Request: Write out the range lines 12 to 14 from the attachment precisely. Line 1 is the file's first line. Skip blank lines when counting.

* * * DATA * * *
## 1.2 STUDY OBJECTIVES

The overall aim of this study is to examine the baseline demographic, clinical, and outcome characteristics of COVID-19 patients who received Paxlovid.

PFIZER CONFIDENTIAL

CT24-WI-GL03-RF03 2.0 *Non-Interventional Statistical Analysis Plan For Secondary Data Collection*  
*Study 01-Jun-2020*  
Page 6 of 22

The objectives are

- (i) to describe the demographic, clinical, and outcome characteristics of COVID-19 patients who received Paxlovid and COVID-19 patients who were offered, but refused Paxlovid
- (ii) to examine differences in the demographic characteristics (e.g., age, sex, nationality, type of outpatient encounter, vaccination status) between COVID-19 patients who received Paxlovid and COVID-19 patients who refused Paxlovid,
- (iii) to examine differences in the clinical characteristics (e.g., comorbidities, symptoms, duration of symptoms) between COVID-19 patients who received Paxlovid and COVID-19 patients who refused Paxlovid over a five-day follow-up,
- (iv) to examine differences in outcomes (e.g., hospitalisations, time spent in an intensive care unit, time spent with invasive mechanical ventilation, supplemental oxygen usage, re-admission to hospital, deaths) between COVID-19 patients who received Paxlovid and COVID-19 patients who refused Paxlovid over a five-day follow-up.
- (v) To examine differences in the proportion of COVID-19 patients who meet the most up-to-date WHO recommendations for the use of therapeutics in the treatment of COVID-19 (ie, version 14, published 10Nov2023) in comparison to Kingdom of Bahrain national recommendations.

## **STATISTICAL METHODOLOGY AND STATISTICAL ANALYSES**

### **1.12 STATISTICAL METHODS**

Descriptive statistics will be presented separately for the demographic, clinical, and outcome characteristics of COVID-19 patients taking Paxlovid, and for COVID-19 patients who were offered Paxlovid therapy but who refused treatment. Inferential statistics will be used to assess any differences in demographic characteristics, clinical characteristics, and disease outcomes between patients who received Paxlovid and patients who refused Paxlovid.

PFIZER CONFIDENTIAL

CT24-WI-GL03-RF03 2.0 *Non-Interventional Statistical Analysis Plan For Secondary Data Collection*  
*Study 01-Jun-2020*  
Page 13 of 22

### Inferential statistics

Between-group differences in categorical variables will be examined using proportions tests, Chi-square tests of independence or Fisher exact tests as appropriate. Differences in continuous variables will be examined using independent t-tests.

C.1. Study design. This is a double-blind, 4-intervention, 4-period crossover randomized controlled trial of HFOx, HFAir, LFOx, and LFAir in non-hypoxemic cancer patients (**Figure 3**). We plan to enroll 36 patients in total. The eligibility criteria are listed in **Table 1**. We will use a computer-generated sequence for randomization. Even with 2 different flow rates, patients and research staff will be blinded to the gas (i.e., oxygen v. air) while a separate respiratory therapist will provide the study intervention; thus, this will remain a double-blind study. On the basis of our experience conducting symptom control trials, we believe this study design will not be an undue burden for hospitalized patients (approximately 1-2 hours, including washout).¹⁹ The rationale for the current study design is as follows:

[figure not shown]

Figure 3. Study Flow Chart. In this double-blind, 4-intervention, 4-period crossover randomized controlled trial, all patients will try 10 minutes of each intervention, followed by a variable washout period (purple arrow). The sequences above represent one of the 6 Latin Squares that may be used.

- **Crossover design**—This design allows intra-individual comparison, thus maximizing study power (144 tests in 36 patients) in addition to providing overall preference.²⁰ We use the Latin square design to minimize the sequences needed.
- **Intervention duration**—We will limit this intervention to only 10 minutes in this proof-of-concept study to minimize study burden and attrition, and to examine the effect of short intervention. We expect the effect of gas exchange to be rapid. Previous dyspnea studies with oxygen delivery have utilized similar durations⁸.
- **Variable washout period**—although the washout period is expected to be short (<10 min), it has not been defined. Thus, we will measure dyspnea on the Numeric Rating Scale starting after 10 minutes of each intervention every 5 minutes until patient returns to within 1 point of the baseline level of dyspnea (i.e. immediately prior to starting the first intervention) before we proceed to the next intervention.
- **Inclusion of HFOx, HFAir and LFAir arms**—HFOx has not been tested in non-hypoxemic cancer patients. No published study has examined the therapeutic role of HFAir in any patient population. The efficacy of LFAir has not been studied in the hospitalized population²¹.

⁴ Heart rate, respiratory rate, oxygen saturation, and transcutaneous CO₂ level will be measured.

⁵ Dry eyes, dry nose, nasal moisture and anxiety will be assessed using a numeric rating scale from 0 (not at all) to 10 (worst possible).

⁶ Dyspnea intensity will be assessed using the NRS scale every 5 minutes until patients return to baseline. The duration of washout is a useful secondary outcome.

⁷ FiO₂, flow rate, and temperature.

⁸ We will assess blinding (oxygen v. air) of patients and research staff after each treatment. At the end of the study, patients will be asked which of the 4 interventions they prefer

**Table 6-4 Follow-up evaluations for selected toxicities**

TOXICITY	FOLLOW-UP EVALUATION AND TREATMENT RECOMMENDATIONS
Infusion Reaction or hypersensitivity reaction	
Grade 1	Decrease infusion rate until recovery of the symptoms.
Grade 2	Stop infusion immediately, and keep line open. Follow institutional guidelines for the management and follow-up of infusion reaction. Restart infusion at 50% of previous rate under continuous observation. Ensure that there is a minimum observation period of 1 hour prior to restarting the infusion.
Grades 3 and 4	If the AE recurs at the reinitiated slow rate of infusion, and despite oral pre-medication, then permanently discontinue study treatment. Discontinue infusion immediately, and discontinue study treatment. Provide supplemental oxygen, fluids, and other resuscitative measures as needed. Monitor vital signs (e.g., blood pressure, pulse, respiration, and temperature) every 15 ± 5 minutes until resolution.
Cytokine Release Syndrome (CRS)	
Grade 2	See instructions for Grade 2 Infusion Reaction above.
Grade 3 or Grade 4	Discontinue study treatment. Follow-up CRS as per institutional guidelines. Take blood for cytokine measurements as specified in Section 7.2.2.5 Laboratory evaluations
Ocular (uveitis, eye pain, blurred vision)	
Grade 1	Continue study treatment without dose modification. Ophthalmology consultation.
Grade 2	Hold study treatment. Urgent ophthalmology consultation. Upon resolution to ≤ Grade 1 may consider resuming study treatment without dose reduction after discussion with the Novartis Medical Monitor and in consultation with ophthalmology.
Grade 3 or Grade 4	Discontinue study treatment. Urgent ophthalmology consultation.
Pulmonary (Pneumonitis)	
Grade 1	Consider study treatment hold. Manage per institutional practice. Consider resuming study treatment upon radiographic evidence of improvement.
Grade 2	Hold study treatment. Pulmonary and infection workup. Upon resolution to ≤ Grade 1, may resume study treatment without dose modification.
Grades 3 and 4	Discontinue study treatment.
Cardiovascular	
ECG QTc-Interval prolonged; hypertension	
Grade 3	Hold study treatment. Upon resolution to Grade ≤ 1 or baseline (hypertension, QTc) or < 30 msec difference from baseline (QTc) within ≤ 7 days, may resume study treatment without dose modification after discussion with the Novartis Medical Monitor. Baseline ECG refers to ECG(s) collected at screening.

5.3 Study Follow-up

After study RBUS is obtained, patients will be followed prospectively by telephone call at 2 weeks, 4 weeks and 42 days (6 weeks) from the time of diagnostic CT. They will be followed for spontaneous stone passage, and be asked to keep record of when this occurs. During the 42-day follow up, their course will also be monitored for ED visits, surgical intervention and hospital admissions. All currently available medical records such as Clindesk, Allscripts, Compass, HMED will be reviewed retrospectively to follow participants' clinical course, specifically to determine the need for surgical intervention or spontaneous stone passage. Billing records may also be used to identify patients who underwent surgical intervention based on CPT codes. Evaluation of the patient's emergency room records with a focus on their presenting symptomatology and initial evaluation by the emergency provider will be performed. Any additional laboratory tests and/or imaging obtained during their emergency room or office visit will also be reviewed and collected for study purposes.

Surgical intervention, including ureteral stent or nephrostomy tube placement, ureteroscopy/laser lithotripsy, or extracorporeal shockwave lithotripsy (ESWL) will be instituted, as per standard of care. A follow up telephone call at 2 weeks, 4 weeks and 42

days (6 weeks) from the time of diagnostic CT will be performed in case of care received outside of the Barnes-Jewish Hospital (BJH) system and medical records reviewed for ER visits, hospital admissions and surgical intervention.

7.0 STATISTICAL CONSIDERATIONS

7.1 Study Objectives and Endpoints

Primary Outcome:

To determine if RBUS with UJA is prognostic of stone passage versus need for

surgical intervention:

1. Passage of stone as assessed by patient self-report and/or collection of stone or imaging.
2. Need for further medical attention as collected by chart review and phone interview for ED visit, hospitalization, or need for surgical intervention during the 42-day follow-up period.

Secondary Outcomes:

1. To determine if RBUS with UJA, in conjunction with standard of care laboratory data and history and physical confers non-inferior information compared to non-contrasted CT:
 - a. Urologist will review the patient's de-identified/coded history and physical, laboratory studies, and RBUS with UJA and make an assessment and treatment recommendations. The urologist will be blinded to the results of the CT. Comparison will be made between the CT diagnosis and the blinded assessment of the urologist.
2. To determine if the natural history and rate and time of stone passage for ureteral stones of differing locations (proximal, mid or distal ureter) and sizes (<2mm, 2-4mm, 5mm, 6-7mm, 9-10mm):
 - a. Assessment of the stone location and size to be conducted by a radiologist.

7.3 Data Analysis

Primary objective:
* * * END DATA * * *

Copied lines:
- (v) To examine differences in the proportion of COVID-19 patients who meet the most up-to-date WHO recommendations for the use of therapeutics in the treatment of COVID-19 (ie, version 14, published 10Nov2023) in comparison to Kingdom of Bahrain national recommendations.

## **STATISTICAL METHODOLOGY AND STATISTICAL ANALYSES**

### **1.12 STATISTICAL METHODS**